Posted: Sunday February 19, 2006 6:48PM; Updated: Monday February 20, 2006 10:33AM
Lascelles Brown (left), who pushed sleds for Jamaica from 1999-2004, helped Canada win a silver medal in two-man bobsledding.
TURIN, Italy -- The story of the Canadian two-man bobsled team of Pierre Lueders and Lascelles Brown is, to some extent, a case of life imitating art, though we're being rather liberal with our use of the word art, since the piece in question is the movie Cool Runnings.
Brown, an athletic Jamaican butcher who had briefly dabbled in boxing, first got interested in the sport after seeing the 1993 Disney film based on Jamaica's 1988 Olympic team. The movie, of course, made light of the team's substantial shortcomings, enhancing their reputation as lovable losers who don't care that they're out of their element. Since its release, however, Jamaica's bobsled program has actually evolved into a decent squad. Brown joined in 1999, and at Salt Lake City in 2002 he set an Olympic start record (4.78 seconds) in the two-man.
Brown trained for those Salt Lake City Games in Calgary, where he started dating Kara Smart. A few months after the Games they married and settled down in the city, and Brown tried to convince his Jamaican teammates to move their base of operations to the Great White North. When they hesitated, Brown asked for a release from the Jamaican program, which would allow him to compete for Canada in the World Cup. Dudley Stokes, the man who put Jamaican bobsledding on the map, reluctantly agreed. "[Jamaica has] a great disadvantage in equipment and money and ice time," says Brown. "That's why I went to Canada. Then I met a woman and fell in love. Then I decided it's best to become part of the Canadian program."
Lueders, meanwhile, was struggling to find the form that won him a gold medal in the two-man in 1998. After the Nagano Games his brakeman, Doug MacEachern, retired. At Salt Lake City, Lueders slid with Giulio Zardo and came in a disappointing fifth. In time the two grew more comfortable with each other -- on the track, at least. In February 2004 they won the world two-man title in Germany. But that December, Zardo was left off Canada's four-man sled in a World Cup race in Austria, and he responded by shoving his coach, Gerd Grimme, to the ice. Zardo was suspended indefinitely by the Canadian bobsleigh federation, leaving Lueders without a brakeman.
It didn't take Emma Woodhouse to figure out that Lueders and Brown might make a good match. Since the World Cup's residency standards aren't as strict as the Olympics', Brown was able to slide with Lueders during the season. The pair won the World Championships in Calgary in February, and two months later any question of whether Brown's status in the sled was interim was removed when Zardo quit the program. (It was quite a remarkable flameout: Zardo ripped Lueders for being a backstabber and said he was so cantankerous that it was impossible to have any fun; then he failed a tryout for the Edmonton Eskimos of the CFL and was suspended for two years after testing positive for finasteride, the same drug for which U.S. skeleton racer Zach Lund was suspended. Like Lund, Zardo said it came from a hair-loss drug.)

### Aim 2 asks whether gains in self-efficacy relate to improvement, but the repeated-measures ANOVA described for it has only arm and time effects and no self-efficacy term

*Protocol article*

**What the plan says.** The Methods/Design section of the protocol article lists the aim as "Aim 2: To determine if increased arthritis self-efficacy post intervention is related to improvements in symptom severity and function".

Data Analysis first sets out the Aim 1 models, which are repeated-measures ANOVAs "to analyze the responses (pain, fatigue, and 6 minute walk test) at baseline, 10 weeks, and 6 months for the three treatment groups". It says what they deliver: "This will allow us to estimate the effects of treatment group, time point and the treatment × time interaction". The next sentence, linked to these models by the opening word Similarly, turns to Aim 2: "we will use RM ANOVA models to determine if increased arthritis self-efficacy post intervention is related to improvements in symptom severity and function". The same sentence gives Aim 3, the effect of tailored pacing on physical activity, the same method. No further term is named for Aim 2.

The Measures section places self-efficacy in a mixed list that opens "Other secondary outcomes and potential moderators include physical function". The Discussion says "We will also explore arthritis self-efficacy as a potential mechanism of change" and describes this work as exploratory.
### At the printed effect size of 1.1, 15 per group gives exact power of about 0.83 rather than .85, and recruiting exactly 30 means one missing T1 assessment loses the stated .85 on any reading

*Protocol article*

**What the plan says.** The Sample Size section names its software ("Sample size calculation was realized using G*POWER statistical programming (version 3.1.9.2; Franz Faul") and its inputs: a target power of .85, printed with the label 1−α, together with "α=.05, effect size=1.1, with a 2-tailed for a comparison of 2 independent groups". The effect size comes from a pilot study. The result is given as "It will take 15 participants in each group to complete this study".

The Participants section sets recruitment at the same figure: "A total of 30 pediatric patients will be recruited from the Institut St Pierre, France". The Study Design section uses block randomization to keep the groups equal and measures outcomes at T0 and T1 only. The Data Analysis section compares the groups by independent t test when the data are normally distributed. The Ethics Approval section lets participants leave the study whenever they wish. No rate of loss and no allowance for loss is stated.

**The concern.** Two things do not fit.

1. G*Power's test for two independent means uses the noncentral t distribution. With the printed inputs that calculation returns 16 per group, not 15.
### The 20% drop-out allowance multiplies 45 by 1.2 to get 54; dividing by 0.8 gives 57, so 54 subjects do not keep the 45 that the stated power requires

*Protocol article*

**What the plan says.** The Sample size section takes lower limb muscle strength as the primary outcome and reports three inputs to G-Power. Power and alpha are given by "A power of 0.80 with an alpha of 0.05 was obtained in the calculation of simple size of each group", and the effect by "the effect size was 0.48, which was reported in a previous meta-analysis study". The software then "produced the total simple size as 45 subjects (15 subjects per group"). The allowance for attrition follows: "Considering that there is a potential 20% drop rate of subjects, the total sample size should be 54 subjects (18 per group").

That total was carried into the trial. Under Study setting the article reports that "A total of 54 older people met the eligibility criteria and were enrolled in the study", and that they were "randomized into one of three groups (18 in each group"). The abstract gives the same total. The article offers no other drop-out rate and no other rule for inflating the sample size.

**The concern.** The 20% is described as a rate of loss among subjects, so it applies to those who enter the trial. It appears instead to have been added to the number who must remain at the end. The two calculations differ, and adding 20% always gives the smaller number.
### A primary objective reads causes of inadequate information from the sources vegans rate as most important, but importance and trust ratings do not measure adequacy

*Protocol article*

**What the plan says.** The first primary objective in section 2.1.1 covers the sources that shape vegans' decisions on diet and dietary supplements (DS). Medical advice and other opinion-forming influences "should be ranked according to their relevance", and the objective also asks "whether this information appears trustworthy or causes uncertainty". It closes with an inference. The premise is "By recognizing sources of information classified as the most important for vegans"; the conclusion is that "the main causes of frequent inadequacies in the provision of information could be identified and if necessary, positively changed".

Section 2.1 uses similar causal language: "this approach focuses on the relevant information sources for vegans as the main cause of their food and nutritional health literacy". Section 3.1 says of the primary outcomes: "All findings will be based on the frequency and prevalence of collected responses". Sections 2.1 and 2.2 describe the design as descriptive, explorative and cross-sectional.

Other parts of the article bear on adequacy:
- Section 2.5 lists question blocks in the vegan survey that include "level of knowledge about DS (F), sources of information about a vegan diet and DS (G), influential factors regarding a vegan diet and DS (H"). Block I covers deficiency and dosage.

While Zardo's departure solidified Brown's position as Canada's top brakeman, there was still one small problem: Brown wasn't a Canadian citizen, so he wasn't eligible to compete in Turin. His status became a national issue, and Lueders made no mistake about how he felt. In December he ripped the Canadian government for not putting Brown's application on the fast track, like the U.S. did with Canadian-born ice dancer Tanith Belbin. Lueders called it "scandalous" and "disgusting," saying, "When you see how sport is run in Canada and how our government is run in general, maybe nobody should be surprised." Then they had a stroke of luck when Lueders' mom ran into deputy prime minister Anne McLellan in an Edmonton flower shop. "With a politician, they always say hello," says Lueders. "My mom told her that she was the mother of Pierre Lueders, and away they went. [McLellan] said, 'Look, have Pierre give me a call at home.' She wouldn't make any guarantees but said she would look into it at a higher level, and she was true to her word."
On Jan. 20, Brown received his citizenship. It was just in time, on two counts: The deadline for submitting the Olympic roster was Jan. 30, and, more pressingly, McLellan was voted out of office when Canada's liberal government was trounced at the polls on Jan. 23.
So the Canadians finally could book passage to Turin for their odd couple. Brown, 31, is preternaturally laid-back, while it should be noted that Zardo wasn't completely off-base when he accused Lueders of being a grumpus. The 35-year-old is actually a very pleasant man, but he possesses the un-Canadian trait of saying exactly what's on his mind, no matter whom it might offend. Upon arriving in Turin, Lueders had a softball question lobbed his way: Was he enjoying the Olympic experience? His response: "Not really. [The athletes' village] isn't quite finished.... It's basically half a construction zone. It's not a lot different than out here [at the track]. It's pretty disappointing. Maybe in a couple of years they will be ready."
Lueders was also clearly miffed on Saturday, after a German paper accused that country's top team of Andre Lange and Kevin Kuske of illegally coating their steel runners. "I can read German," Lueders said, before admitting it served as a motivation for his second run, on which he and Brown threw up the fastest time in the heat to vault from fifth to second place. On Sunday, they were again quick, but not fast enough to catch Lange and Kuske. Still, both were clearly elated with their finish. As they celebrated their silver medal, a beaming Lueders clasped his brakeman on the shoulder and said, "Lascelles Brown, welcome to Canada."